Hasbro (NYSE:HAS) has been a Marvel (NYSE:MVL) play date for a few years now, so news this morning about the two companies extending their toy licensing agreement through 2017 isn't a surprise.

If there is any kind of shock, it's that the renewal came so soon. The companies are really just three years in on the original five-year deal. Toy companies like to plan out their release strategies well ahead of the telltale holidays, but there wasn't a lot of urgency behind a deal good through 2011.

The extension will feed Marvel's coffers. It guarantees between $100 million and $240 million in royalties, depending on Marvel's slate of marketable theatrical releases.

The original deal has been a winner for both companies. Marvel can concentrate on transforming its arsenal of comic book legends to the big screen, leaving toymaker Hasbro to do what it does best.

However, I keep wondering if the reason why Hasbro enjoys warming up to Marvel is that, deep down inside, it's stealing pages from the Marvel playbook.

It's a compliment, I assure you.

Transformers was a mostly nostalgic toy and entertainment property in Hasbro's portfolio, until Viacom (NYSE:VIA) turned it into a box office blockbuster in the summer of 2007. Unless you slept through the Super Bowl commercials earlier this month, you know that the sequel is coming in four months.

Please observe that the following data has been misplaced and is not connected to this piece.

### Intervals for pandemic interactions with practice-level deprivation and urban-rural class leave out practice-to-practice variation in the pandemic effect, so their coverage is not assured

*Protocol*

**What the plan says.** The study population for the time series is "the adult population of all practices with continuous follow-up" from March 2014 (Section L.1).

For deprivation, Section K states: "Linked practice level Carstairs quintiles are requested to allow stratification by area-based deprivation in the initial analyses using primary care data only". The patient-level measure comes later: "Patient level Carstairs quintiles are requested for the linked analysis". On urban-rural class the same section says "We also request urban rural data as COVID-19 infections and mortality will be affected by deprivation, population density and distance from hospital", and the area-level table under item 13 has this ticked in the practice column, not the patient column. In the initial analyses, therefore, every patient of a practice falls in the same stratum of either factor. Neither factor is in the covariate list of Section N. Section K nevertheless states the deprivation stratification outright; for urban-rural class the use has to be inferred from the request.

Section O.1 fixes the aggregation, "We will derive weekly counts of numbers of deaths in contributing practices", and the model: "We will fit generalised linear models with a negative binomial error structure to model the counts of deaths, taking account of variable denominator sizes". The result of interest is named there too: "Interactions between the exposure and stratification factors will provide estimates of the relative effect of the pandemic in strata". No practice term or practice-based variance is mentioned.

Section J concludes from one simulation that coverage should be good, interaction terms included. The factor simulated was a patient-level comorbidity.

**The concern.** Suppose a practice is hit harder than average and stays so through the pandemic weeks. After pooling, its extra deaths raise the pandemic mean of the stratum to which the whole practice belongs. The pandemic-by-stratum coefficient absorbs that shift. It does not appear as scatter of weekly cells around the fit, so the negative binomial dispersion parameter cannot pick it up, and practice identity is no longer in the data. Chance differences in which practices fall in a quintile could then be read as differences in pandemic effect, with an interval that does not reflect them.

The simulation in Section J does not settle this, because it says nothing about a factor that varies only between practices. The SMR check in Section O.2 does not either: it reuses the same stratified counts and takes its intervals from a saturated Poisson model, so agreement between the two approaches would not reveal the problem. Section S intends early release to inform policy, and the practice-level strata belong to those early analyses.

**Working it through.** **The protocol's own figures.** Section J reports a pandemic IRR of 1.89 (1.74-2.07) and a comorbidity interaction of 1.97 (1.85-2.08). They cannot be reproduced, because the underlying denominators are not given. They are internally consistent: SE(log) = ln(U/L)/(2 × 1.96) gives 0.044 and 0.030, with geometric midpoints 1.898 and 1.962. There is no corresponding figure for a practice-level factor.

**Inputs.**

It's not the only Hasbro toy line being updated at the multiplex. G.I. Joe: The Rise of Cobra hits theaters in August, giving Hasbro cinematic bookends during the popular summer movie season.

There's plenty at stake. Many saw the 2007 flick's success as a win for more than just Viacom, as General Motors (NYSE:GM) provided the cars, and IMAX (NASDAQ:IMAX) helped drum up premium box office receipts with its larger screen version. The real winner, though, was Hasbro. It surely doesn't mind cutting royalty checks to Marvel and George Lucas' Star Wars franchise when it sells a ton of related toys, but it's better when it can cut out the middleman. Milking its own toy line -- the way Marvel has enviously done in recent years -- is the more lucrative route if patrons show up.

So, what's next Hasbro? Marvel's pipeline is rich with fresh X-Men and Iron Man installments in the works. The fan boy buzz is already building for Thor, Captain America, and The Avengers.

As long as we're not getting Mr. Potato Head as an action hero or a feel-good sport movie with Nerf footballs, I'm right behind you, Hasbro. Be the Marvel.

Let's play a game with some more recent headlines:

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Longtime Fool contributor Rick Munarriz wonders who will have the hot toys for the 2009 holiday season. Too soon? He does not own shares in any of the companies in this story. He is also part of the Rule Breakers newsletter research team, seeking out tomorrow's ultimate growth stocks a day early. The Fool has a disclosure policy that is harmful only if it's not swallowed.